Businesses and infrastructure that are located in floodplains or vulnerable to soil or geological hazards were especially susceptible – a risk that was emphasised by the damage to 1,152 businesses during the April 2022 floods.
Durban’s trade and manufacturing sectors also remained carbon-intensive, hampering the ambitions of Durban’s 2019 Climate Adaptation Plan to reduce the city’s total greenhouse gas emissions by 80% by 2050.
The researchers therefore propose a “strong and focused investment in renewable energy in eThekwini” along with consideration of green hydrogen investment.
The city should also consider enforcing strict rules against building within flood lines, but this would mean relocating several businesses and informal settlements.
Regarding Saldanha Bay, the research team notes that its development since the 1970s had been anchored around one of the southern hemisphere’s largest and deepest natural ports.
It began with a dedicated iron export port and railway link to the Northern Cape, followed by a decision to establish a steel smelter in the 1990s, followed by the establishment of a new Industrial Development Zone focused on servicing the offshore oil and gas and new maritime clusters.
However, drought in the surrounding region during 2016-2018 had forced water-intensive industries to install desalination plants, while rising energy costs also led to the mothballing of the Saldanha steel project in 2019.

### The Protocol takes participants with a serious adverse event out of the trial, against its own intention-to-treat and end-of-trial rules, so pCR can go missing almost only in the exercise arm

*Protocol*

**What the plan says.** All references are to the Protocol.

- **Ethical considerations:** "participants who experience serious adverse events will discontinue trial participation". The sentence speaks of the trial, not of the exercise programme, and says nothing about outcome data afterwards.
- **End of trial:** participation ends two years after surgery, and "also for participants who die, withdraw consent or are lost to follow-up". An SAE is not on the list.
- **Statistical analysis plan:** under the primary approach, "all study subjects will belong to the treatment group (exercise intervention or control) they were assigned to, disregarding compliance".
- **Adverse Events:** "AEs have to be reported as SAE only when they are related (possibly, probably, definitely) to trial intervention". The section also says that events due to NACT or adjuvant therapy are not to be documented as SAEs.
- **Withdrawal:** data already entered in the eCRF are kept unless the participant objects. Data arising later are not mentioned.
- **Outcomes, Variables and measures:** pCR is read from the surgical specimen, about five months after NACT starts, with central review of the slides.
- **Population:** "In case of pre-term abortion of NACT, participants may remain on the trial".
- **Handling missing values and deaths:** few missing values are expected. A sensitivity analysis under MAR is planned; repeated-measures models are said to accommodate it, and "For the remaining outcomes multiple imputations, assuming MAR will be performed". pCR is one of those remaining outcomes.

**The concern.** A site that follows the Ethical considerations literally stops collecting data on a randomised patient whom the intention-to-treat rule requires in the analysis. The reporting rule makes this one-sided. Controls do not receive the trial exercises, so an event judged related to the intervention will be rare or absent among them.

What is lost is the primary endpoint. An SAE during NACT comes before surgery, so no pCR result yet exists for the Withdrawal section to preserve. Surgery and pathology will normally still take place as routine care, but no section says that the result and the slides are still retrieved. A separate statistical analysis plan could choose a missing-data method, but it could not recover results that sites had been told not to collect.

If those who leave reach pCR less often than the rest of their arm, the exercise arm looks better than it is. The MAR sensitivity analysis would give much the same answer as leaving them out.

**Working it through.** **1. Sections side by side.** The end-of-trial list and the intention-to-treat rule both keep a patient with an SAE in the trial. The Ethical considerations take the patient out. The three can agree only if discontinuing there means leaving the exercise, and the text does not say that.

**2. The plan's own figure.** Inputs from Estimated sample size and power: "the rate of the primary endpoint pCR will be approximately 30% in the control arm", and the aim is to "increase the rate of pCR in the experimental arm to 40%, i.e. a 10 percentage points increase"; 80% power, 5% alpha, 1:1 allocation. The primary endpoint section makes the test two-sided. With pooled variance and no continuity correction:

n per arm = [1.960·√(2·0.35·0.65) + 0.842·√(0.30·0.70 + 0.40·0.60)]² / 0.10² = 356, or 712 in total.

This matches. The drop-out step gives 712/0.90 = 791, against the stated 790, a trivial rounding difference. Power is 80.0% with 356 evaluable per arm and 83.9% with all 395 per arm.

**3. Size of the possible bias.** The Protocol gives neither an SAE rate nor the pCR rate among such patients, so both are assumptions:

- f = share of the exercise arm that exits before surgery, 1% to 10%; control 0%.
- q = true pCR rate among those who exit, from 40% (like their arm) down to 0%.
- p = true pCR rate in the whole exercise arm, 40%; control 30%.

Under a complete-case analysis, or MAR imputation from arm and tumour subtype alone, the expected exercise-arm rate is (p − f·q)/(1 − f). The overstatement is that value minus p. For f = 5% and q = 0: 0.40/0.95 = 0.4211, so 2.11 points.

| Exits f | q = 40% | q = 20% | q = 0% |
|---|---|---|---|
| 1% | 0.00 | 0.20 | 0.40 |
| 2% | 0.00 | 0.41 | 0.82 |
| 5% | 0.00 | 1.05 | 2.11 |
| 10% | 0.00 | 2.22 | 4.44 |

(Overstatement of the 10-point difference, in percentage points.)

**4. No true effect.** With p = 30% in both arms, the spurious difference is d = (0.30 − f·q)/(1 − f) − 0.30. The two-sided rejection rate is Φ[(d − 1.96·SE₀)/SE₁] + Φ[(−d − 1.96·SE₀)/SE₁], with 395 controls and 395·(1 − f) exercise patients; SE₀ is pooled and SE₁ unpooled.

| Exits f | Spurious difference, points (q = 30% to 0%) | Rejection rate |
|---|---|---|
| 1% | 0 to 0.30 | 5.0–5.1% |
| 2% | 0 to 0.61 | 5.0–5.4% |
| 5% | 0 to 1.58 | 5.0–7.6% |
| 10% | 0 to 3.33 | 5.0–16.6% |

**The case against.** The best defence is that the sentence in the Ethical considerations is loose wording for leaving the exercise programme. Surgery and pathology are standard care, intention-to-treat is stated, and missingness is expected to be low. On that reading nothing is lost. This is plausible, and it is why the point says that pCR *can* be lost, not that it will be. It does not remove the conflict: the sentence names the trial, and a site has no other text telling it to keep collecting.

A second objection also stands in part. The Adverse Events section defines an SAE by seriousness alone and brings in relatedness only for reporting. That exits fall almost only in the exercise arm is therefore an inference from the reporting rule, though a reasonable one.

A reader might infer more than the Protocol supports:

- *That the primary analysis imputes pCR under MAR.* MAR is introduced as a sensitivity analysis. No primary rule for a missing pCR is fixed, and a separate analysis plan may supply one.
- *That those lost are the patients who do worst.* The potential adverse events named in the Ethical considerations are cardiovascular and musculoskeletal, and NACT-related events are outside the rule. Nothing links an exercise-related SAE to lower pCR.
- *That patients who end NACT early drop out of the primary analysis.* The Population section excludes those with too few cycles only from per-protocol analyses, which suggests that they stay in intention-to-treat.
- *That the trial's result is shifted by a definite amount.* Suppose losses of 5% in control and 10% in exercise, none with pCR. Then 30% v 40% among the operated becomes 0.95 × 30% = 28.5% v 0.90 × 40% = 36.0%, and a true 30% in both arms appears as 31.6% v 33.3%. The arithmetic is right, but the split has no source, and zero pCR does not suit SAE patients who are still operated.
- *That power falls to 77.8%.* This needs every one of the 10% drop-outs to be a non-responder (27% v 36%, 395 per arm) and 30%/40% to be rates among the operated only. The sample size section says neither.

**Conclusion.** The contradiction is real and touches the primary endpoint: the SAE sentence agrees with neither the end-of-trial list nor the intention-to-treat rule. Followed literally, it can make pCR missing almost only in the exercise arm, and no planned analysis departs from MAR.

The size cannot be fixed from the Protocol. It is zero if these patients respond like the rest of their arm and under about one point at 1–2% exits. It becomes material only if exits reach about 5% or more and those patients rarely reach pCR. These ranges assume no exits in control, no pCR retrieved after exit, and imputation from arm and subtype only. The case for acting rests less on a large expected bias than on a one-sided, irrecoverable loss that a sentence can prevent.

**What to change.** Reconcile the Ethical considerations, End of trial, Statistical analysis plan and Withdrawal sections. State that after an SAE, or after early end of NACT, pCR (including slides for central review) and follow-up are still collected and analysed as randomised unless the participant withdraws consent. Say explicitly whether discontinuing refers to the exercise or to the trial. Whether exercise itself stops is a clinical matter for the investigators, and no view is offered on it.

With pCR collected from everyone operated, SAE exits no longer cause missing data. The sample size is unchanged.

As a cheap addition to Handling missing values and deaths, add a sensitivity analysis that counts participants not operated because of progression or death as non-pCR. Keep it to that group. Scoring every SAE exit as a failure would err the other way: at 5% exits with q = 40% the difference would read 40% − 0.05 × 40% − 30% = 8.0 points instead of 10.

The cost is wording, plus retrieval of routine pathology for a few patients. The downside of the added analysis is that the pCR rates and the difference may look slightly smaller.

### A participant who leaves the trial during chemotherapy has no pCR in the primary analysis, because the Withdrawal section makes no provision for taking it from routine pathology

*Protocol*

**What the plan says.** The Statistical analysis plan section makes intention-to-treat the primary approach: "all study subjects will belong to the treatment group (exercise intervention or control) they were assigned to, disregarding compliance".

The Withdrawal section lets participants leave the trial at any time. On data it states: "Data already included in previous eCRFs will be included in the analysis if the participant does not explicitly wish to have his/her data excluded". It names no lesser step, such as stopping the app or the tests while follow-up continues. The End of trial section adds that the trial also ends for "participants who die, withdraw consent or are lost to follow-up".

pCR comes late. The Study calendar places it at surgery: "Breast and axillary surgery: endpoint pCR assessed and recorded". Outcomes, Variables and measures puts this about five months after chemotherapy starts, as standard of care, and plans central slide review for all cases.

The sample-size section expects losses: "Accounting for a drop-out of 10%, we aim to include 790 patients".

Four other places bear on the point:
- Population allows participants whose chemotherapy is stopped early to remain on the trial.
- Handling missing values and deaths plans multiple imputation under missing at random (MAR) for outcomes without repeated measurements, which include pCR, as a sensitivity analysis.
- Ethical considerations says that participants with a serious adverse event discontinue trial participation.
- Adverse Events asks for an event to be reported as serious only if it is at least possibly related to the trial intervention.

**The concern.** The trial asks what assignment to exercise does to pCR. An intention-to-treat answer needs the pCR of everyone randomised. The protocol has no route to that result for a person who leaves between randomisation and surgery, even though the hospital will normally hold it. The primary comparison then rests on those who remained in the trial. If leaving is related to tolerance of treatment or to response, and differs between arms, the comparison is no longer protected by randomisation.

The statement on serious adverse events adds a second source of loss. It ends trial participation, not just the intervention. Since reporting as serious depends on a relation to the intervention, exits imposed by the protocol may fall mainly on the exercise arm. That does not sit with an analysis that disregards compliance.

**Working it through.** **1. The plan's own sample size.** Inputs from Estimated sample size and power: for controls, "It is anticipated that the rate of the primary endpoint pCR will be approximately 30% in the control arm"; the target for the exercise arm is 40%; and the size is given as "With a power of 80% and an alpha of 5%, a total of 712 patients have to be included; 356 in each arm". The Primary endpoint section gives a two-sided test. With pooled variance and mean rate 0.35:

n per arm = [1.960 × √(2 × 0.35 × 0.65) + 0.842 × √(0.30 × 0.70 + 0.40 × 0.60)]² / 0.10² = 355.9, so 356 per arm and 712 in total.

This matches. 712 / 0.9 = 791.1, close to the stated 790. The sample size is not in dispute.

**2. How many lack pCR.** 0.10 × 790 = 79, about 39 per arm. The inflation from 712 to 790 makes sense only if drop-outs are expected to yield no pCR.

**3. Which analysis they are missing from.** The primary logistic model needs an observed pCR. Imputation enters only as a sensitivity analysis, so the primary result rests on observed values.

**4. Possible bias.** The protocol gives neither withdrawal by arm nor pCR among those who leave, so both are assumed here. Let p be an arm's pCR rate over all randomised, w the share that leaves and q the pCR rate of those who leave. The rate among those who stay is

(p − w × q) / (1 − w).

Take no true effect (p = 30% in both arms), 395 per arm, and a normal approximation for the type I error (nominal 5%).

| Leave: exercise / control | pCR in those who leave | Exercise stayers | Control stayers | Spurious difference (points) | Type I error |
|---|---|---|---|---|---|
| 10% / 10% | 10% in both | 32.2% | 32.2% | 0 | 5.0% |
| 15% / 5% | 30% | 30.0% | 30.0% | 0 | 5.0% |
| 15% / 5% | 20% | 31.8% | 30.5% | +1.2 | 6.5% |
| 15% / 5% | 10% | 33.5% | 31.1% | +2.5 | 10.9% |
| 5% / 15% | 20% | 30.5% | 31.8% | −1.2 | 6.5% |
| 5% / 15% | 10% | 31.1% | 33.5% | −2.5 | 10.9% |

New initiatives were now needed to address both the energy and water supply challenges in Saldanha Bay, while also protecting the emerging mariculture and fisheries sector and the adjoining Langebaan Lagoon marine reserve and Ramsar site.
In navigating these challenges, climate-resilient development would require a shift away from “a narrow goal of national economic growth measured as GDP”, towards clearer social and environmental benefits for the local community.
Water availability in the arid West Coast region of South Africa, in which Saldanha Bay is located, presents a biophysical threshold. This was clearly highlighted in the recent drought that saw a number of water intensive companies in the area install desalination plants in order to continue doing business.
“Given that climate projections indicate a drying trend in this region, combined with ongoing water constraints as growing urban areas compete for shared and limited resources, the availability of freshwater will continue to be a very real threshold on development pathways into the future,” the researchers said in a report to the PCC.
New “blue sky” scenarios may look good on paper, but the researchers acknowledge that “our biggest challenge in South Africa is ongoing systemic failure to implement progressive policies and service delivery commitments. Vested interests and institutional power dynamics are at the core of this. We need a model for putting people and climate at the heart of development.” This point was emphasised by UCT research team member Professor Gina Ziervogel, who warned: “Vested interests are there and [climate-resilient pathways] make powerful actors uncomfortable. There will be pushback.”
Article courtesy if the Daily Maverick